Author Topic: Java beans in coffee porter  (Read 2002 times)

Offline aschecte

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Re: Java beans in coffee porter
« Reply #15 on: April 23, 2013, 10:17:40 AM »
I was thinking of using American Roast Java Superior beans for some cold-brewed coffee to put into a porter and can't find any info about acidity... though I probably don't need to worry too much about that since I'm cold-brewing it, right?  Has anyone here used those beans before?  Do you have any other recommendations?  I was going to start off with 1/2 lb coarsely ground beans and 32oz water for a 5 gal batch.
It's tannins you don't have to worry about with cold brewing, not acidity. But I don't think any coffee beans are acidic enough to affect beer in the concentrations we use them. I used 1/2lbs cold steeped in 5 gal and liked it - almost too strong.  Next time I'm going to add uncrushed beans directly to the beer for a few days and then rack it off to package.  I do worry about introducing oxygen with cold steeped coffee. The blogger Mad Fermentationist says the coffee flavor is more persistent this way too.

Just to add to what your saying if you do a hot extraction with the coffee beans you will also then extract the beans oils as well which will have a multitude of other negative effects with head retention among other associated problems. Bottom line cold extraction all the way when it comes to coffee. +1 to everything said above my post.
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Offline denny

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Re: Java beans in coffee porter
« Reply #16 on: April 23, 2013, 10:39:00 AM »
Just to add to what your saying if you do a hot extraction with the coffee beans you will also then extract the beans oils as well which will have a multitude of other negative effects with head retention among other associated problems.

I've added hot brewed espresso to a batch and not had that problem.
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Offline aschecte

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Re: Java beans in coffee porter
« Reply #17 on: April 23, 2013, 10:44:36 AM »
Just to add to what your saying if you do a hot extraction with the coffee beans you will also then extract the beans oils as well which will have a multitude of other negative effects with head retention among other associated problems.

I've added hot brewed espresso to a batch and not had that problem.

As they say YMMV..... Denny I would be the last person to ever disagree with your experience so their you have it if Denny says it's good on the hot side then so be it. Like my original post stated I have not done this personally my knowledge comes from either books, schooling, and I have made a lot of good friends that are commercial brewers that have all basically said cold extraction is the way to go. Is it possible that other factors would play into the equation like carapils or another grain that would counter balance the oils ? I don't think anyone will disagree that oils in general will effect retention.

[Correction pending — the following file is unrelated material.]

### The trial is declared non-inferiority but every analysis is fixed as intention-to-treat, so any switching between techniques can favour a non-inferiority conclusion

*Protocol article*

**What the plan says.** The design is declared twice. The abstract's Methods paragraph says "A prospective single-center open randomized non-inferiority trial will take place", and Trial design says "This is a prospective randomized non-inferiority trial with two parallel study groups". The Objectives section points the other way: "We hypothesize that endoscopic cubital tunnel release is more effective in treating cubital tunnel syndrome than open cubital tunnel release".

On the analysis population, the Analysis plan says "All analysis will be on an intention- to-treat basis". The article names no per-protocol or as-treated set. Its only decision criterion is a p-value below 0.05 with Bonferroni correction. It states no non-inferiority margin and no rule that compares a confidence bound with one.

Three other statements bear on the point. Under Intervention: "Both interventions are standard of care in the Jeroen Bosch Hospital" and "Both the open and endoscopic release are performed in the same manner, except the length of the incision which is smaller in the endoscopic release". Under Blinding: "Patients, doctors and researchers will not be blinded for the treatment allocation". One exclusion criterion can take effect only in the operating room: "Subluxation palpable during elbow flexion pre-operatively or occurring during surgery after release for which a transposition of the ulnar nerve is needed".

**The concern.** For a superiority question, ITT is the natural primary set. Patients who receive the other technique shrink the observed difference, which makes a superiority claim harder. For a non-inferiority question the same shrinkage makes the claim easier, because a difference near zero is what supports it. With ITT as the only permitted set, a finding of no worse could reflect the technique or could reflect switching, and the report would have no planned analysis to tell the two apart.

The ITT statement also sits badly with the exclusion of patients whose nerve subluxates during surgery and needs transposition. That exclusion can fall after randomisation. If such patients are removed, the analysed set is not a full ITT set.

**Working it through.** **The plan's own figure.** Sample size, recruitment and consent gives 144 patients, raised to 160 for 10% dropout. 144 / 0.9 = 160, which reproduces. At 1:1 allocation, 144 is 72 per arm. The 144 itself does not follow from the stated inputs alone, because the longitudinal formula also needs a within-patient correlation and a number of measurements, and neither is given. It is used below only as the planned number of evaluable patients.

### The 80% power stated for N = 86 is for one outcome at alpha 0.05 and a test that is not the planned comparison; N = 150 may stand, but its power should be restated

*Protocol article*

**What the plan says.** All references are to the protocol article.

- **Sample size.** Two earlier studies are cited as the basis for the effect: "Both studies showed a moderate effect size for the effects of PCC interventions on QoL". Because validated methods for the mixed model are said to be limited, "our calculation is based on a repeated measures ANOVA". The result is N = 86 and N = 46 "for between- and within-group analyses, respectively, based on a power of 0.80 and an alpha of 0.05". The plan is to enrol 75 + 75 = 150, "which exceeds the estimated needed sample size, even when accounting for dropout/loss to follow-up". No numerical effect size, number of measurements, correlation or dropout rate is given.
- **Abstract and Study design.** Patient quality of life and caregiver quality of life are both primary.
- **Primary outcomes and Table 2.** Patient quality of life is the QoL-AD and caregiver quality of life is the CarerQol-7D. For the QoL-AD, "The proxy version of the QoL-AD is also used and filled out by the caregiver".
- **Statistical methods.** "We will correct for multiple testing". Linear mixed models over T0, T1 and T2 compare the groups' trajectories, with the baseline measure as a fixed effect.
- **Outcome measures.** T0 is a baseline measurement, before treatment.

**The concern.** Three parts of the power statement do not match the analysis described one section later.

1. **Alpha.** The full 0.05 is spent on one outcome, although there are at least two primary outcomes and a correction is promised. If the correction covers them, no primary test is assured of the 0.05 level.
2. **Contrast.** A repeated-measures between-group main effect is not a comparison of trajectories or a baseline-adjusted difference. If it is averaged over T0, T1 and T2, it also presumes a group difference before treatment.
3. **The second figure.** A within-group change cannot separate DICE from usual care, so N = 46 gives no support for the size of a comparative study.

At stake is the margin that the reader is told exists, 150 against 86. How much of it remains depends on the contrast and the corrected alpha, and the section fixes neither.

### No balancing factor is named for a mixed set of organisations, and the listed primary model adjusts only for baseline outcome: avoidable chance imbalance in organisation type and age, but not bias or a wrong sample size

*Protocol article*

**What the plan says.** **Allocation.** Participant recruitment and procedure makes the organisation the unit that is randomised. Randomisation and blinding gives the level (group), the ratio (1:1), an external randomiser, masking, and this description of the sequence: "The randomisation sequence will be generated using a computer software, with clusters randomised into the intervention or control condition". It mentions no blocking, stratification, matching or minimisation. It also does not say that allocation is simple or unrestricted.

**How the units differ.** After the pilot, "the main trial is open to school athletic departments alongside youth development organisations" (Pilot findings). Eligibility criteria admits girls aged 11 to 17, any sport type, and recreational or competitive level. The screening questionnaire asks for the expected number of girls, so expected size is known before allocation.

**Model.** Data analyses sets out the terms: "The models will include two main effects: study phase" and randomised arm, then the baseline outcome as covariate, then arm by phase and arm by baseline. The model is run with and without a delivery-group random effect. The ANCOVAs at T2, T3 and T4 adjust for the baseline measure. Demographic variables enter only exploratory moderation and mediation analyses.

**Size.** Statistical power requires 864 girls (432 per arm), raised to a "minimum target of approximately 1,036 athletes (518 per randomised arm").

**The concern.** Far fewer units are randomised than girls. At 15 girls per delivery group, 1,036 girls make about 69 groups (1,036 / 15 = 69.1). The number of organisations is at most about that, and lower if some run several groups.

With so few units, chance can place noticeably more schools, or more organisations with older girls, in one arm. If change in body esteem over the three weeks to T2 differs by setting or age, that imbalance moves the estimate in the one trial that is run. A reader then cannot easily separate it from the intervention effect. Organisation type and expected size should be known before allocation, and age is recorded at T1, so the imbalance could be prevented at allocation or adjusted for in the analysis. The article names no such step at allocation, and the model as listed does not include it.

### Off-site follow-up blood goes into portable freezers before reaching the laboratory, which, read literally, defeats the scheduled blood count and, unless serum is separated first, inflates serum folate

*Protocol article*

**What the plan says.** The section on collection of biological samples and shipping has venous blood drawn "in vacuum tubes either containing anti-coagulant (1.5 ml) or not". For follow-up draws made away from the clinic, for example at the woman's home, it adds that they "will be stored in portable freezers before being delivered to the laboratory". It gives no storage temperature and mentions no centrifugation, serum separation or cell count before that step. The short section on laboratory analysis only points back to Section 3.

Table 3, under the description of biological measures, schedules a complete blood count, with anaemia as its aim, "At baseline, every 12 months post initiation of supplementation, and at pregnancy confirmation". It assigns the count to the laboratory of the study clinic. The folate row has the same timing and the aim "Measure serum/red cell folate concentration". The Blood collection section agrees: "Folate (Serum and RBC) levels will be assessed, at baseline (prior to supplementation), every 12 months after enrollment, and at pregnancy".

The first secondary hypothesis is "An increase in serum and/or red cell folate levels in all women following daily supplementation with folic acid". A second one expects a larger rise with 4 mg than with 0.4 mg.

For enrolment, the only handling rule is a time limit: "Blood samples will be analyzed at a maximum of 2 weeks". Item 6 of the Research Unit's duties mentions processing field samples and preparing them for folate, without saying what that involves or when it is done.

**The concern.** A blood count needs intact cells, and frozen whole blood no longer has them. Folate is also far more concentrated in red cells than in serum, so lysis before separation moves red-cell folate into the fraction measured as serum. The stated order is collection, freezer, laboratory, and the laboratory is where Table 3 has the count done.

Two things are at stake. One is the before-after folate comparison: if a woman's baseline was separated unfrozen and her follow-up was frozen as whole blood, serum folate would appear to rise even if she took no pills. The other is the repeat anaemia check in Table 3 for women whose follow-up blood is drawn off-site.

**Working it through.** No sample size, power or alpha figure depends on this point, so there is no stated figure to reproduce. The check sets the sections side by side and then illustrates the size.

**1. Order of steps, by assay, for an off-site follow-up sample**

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Offline denny

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Re: Java beans in coffee porter
« Reply #18 on: April 23, 2013, 12:26:24 PM »
As they say YMMV..... Denny I would be the last person to ever disagree with your experience so their you have it if Denny says it's good on the hot side then so be it. Like my original post stated I have not done this personally my knowledge comes from either books, schooling, and I have made a lot of good friends that are commercial brewers that have all basically said cold extraction is the way to go. Is it possible that other factors would play into the equation like carapils or another grain that would counter balance the oils ? I don't think anyone will disagree that oils in general will effect retention.

It could very well be that in a 5 gal. batch you don't get enough oil from the amount of coffee you use to be a problem.
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Offline kramerog

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Re: Java beans in coffee porter
« Reply #19 on: April 23, 2013, 01:00:48 PM »
I added coffee made in a French press to a porter in secondary and the resulting porter had little head even though it was carbonated sufficiently.  IIRC, I added 16 cups of coffee to 5 gallons of porter.
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Offline Joe Sr.

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Re: Java beans in coffee porter
« Reply #20 on: April 24, 2013, 06:31:16 AM »
The first coffee beers I made back in the early 90s used, IIRC, a pound of beans steeped with the specialty grains.  We never had head retention with that beer that I can recall, and we made it several times.

I haven't had any problems with head retention using coffee more recently, nor have I had problems using chocolate which is also supposed to have oils that would cause a problem.  I haven't used carapils in years.

There may be an effect that I am missing, but in my experience it's not a concern I would worry too much about.
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